I have seen lights have an effect on a circuit where some paint had broken off a glass diode and the fault only showed with the equipment open, the light was having an effect a bit like a photo diode.

Really interesting about the tweeter, I didn't realise LED lamps emitted such an amount of RFI/EMI.
Did it happen with standard power saver lamps or just LED?

Regards
M. Gregg

Author:  mwhouston [ 16 Aug 2016, 04:33 ]
Post subject:  Re: Black Lace - 6V6 power amp, direct mains, old school

M. Gregg wrote:
Slightly off topic,

I have seen lights have an effect on a circuit where some paint had broken off a glass diode and the fault only showed with the equipment open, the light was having an effect a bit like a photo diode.

Really interesting about the tweeter, I didn't realise LED lamps emitted such an amount of RFI/EMI.
Did it happen with standard power saver lamps or just LED?

Regards
M. Gregg


Can't answer that. Will ask next time I see the guy.

Author:  M. Gregg [ 16 Aug 2016, 04:43 ]
Post subject:  Re: Black Lace - 6V6 power amp, direct mains, old school

mwhouston wrote:
Can't answer that. Will ask next time I see the guy.


:up:

Regards
M. Gregg

Author:  mwhouston [ 11 Oct 2016, 19:18 ]
Post subject:  Re: Black Lace - 6V6 power amp, direct mains, old school

I have been listening a lot to my DIY 250W IRS Class D amp on my DIY 99db efficient 15"Bayma concentrics. But the other day - mid track - I changed over to my DIY pre-warmed 6V6 SE UL amp - Black Lace. I had been listening at a high volume levels and expected to have to bring the vol up with Black Lace in place. But not so the little amp played just as loud with no strain, distortion or clipping. Also I was amazed how similar the two sounded. Not sure if this means the bid "D" is tube like or the 6V6 is "D" like. Either way between the two, on a few levels, they were close.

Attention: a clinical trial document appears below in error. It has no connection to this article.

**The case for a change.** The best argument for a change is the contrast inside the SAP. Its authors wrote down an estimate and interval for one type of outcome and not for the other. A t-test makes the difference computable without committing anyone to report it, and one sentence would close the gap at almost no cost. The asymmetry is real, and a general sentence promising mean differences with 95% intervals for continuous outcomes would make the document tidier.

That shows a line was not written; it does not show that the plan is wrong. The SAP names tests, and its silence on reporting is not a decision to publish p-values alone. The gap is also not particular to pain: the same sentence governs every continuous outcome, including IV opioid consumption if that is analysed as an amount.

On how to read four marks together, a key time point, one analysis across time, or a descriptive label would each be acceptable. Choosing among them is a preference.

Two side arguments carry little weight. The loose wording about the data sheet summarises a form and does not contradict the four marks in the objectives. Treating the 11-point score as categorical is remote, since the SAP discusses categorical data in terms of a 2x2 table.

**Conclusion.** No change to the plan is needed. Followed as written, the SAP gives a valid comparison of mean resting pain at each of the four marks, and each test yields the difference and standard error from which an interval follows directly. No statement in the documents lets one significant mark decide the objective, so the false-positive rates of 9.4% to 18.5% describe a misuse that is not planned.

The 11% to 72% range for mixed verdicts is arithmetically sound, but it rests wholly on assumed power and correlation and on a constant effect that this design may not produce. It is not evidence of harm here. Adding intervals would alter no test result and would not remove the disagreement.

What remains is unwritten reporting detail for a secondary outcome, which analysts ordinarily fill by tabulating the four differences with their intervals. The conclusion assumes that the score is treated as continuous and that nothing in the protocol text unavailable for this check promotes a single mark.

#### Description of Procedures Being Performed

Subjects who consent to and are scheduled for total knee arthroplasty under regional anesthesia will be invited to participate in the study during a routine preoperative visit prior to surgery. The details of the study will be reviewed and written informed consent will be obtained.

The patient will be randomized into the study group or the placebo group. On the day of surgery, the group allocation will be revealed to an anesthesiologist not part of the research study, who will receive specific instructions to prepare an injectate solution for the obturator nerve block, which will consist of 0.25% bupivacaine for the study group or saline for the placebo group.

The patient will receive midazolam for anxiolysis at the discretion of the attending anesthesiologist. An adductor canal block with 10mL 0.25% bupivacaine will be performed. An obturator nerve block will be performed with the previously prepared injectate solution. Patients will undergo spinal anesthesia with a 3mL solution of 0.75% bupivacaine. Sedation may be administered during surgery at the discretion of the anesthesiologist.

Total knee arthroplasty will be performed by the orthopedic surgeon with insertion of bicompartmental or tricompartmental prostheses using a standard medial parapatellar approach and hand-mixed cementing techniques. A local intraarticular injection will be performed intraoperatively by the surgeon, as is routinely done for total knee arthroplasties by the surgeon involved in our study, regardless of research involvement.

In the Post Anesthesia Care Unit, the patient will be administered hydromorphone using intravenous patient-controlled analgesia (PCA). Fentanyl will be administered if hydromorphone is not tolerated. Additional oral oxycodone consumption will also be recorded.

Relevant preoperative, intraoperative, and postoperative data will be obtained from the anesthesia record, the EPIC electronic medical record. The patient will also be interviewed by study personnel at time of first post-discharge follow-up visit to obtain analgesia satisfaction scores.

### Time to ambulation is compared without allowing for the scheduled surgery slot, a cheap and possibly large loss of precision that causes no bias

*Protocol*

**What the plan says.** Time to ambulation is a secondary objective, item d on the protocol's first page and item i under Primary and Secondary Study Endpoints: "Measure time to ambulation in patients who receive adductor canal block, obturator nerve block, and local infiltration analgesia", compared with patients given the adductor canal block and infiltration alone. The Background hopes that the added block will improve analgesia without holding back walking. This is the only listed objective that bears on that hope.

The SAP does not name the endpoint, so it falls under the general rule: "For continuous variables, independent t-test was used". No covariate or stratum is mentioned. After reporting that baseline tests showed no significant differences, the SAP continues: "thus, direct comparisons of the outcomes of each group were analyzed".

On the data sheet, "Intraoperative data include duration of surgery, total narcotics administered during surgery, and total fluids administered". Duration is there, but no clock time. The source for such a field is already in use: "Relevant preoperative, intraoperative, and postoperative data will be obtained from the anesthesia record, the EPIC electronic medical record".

Where the big "D" won was on bass extension. The "D" does 40Hz easy where the 6V6 just makes 50Hz. For classical all that really doesn't matter and I don't feel I'm missing anything with Black Lace making loud. While listening I just found myself checking that it really was the 6V6 in system and not the other amp. Very impressed. And the beauty of good high efficiency speakers, you can play anything.

Author:  Peter W. [ 13 Oct 2016, 14:22 ]
Post subject:  Re: Black Lace - 6V6 power amp, direct mains, old school

gofar99 wrote:
Ugh. I have ranted on this before several times. There is no way I would allow such a thing in the house. A single fault in either the house wiring (I found a reversed hot and neutral just last year and we have been here 30+ years) or in the unit itself can place the full line voltage on the chassis and anything connected to it. I figure that as long as transformers are cheaper than headstones, I believe I'll stick to transformers.

Good listening
Bruce


Yeah - at a plate voltage that could be at/around 425V that could hurt. How many milliamps do you think it would take to put more than 1/4 watt of current through a 10,000 resistor at 425V?

I = 425/10000 = 0.025

Or, not many.

Why that equation? A healthy adult human may be substituted for a 10,000 ohm, 1/4 watt resistor. Anything that puts more than that amount of current through 10,000 ohms will cause damage to either unit.